While mouse models are the primary disease models used in preclinical studies, the “rodent’s small brain size, differences in neuroanatomy relative to humans and short life span limit their application for detailed modelling of the [disease-associated] features of human neurodegenerative diseases,” the researchers wrote.

Larger animal models, such as non-human primates, sheep, and pigs (including mini pigs), are considered “closer” models to humans to evaluate a therapy’s safety and effectiveness over time. They can be used between rodent models and human patients to provide more relevant information before proceeding to expensive clinical trials.

Mini pigs have a relatively large brain with similar anatomy to humans, a relatively long life span (12 to 15 years), comparable weight (70 to 100 kg) to humans in adulthood, as well as relatively low cost and fewer ethical issues than other large models.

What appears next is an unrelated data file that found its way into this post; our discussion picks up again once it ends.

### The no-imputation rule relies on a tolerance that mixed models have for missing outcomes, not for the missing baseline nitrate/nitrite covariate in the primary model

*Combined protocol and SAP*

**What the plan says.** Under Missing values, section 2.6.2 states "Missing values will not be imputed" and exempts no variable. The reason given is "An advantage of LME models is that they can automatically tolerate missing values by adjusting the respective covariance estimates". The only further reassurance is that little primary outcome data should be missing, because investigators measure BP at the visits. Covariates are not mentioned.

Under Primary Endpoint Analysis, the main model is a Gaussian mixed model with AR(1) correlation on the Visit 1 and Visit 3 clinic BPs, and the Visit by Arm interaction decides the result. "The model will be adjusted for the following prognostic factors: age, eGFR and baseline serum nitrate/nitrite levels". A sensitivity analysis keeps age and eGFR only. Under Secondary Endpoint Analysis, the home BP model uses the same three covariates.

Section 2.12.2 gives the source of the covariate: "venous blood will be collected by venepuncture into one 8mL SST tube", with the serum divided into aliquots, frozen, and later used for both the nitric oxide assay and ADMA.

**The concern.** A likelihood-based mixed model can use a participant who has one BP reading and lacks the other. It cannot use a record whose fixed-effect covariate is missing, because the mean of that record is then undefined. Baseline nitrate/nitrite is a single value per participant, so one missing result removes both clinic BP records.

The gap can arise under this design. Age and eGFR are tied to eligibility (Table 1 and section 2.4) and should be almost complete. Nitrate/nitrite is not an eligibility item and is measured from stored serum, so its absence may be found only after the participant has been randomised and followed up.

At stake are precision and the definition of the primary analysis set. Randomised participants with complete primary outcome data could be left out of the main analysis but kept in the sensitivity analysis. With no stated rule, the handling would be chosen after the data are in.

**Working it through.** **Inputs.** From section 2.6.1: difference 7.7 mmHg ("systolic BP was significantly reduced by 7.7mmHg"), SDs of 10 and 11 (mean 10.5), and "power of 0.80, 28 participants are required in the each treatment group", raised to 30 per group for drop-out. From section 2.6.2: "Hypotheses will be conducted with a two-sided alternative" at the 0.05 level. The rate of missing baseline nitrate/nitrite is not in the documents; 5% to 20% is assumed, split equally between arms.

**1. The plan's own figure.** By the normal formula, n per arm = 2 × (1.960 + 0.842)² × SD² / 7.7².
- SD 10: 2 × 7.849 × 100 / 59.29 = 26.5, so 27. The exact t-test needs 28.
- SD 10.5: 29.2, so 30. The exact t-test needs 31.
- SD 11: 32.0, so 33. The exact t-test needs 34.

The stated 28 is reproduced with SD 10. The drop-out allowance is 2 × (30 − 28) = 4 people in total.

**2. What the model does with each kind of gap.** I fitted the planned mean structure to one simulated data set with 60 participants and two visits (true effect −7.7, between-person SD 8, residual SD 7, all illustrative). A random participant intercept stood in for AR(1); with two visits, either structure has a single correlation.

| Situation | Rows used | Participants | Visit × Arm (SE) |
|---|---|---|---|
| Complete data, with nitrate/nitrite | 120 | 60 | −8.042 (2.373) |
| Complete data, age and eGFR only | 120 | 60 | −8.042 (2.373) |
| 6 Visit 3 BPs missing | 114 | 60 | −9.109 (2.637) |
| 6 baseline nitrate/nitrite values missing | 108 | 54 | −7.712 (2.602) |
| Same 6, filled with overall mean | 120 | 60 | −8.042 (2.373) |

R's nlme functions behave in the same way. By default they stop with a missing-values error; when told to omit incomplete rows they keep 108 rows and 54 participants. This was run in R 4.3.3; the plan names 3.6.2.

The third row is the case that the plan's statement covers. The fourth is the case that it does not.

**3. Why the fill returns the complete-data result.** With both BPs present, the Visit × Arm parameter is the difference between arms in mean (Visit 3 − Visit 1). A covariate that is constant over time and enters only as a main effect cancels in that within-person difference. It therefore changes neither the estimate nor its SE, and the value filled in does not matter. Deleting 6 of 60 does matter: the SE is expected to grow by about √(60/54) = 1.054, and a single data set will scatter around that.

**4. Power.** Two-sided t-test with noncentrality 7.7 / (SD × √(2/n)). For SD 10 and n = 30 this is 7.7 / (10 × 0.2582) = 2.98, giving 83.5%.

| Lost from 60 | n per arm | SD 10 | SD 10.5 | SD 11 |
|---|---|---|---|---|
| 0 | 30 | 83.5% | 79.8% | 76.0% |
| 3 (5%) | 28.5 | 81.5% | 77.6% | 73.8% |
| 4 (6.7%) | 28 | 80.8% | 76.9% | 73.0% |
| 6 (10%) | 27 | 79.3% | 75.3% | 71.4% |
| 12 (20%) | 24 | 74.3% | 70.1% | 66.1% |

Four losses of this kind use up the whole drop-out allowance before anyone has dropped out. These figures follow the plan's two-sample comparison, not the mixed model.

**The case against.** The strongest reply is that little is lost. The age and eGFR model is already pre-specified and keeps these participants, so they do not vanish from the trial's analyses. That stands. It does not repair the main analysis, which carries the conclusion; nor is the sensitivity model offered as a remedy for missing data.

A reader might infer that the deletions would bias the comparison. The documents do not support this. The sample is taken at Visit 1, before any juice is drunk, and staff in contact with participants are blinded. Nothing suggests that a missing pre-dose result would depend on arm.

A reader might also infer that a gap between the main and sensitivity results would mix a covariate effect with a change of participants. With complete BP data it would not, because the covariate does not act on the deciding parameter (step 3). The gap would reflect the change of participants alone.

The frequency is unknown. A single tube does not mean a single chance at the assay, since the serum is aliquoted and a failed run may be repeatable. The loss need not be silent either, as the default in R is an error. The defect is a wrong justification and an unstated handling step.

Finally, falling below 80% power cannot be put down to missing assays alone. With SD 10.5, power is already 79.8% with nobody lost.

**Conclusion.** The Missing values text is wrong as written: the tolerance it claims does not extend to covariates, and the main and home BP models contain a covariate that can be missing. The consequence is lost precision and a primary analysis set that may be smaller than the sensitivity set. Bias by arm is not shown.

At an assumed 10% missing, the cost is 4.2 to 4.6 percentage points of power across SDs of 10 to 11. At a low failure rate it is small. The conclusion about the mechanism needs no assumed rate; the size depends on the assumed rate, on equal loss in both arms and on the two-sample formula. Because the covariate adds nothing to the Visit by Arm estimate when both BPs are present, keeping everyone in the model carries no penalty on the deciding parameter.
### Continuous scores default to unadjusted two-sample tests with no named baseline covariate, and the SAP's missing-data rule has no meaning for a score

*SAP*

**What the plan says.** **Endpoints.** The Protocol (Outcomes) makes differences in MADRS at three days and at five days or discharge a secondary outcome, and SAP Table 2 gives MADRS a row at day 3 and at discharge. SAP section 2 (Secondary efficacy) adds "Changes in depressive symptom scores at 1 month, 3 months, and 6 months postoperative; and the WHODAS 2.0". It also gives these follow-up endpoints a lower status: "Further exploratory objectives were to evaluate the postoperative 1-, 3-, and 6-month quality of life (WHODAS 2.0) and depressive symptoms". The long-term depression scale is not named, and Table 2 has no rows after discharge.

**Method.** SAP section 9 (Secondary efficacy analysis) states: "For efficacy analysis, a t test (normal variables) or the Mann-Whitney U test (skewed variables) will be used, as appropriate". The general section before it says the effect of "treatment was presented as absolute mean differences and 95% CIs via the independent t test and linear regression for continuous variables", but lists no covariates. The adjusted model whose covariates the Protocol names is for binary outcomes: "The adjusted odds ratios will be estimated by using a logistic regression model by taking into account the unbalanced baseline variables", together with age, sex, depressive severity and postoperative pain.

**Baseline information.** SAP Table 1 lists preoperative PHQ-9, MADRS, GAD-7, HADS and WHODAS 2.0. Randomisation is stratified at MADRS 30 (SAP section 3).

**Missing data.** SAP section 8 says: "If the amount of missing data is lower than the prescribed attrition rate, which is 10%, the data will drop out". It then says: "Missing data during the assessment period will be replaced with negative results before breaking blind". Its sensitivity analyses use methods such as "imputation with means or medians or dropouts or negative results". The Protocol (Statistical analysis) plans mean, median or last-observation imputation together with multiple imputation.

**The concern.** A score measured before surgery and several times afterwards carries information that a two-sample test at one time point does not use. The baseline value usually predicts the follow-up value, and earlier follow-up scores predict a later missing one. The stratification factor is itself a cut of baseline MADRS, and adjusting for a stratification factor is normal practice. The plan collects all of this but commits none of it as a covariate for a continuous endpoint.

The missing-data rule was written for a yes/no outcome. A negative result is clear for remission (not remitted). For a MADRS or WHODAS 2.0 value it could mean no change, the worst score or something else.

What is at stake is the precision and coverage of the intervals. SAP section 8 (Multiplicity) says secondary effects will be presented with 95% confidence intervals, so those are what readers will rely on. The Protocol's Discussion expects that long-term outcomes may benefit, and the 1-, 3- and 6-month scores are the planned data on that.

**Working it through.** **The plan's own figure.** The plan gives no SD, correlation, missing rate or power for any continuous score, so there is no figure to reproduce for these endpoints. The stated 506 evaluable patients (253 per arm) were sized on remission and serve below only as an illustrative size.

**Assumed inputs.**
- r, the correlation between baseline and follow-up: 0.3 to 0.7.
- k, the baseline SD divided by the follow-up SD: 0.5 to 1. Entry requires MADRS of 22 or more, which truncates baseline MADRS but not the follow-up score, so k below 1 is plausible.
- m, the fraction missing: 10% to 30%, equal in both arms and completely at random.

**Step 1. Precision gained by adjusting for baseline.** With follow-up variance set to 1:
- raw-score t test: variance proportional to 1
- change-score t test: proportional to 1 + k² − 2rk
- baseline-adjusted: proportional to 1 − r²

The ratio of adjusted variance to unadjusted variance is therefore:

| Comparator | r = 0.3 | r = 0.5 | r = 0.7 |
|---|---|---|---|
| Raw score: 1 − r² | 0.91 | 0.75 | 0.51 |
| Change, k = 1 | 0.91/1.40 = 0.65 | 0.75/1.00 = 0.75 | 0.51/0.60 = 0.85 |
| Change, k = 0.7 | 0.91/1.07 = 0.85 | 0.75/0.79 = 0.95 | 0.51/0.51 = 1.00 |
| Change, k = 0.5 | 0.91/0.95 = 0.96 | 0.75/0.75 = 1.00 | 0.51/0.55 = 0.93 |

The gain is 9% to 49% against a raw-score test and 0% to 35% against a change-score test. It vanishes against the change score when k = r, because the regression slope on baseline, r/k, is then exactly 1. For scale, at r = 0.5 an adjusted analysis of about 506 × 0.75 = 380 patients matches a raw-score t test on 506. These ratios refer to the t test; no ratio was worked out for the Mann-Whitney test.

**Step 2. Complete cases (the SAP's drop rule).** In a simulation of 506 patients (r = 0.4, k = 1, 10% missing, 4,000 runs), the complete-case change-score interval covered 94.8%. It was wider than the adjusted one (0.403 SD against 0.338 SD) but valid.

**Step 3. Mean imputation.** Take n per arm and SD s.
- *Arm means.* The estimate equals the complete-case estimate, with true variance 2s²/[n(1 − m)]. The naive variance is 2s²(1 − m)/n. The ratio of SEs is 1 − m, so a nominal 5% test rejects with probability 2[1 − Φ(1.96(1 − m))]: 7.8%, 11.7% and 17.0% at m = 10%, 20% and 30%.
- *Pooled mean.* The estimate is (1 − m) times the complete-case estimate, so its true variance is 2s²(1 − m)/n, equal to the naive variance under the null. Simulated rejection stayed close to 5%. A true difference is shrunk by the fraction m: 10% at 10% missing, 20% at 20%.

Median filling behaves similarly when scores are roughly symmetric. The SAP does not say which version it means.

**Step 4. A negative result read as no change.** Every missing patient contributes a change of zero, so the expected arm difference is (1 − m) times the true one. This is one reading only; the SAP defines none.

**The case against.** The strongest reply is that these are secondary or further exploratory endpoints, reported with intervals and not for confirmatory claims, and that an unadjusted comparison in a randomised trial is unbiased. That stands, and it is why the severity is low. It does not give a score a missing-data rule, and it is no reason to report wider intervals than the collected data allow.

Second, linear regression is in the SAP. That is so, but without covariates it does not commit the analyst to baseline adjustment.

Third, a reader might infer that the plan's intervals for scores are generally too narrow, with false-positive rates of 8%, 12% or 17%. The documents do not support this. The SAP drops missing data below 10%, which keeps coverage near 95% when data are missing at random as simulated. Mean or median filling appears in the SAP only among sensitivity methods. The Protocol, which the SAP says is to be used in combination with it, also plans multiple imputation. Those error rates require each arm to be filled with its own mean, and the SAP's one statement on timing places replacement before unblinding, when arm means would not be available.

Previous studies showed that the mini pig model of Huntington’s disease — mainly between two and four years of age — had motor and cognitive function decline, mitochondrial dysfunction, and other markers of neurodegenerative progression.

In addition, this model was used in preclinical studies of the investigational gene therapy AMT-130, being developed by uniQure. The therapy was shown to have widespread and sustained distribution, and considerable effectiveness in this model.

However, a detailed characterization of this Huntington’s mini pig model, especially in older pigs, remains incomplete.

Therefore, researchers in Czech Republic set out to characterize the disease-associated features of this model as animals aged.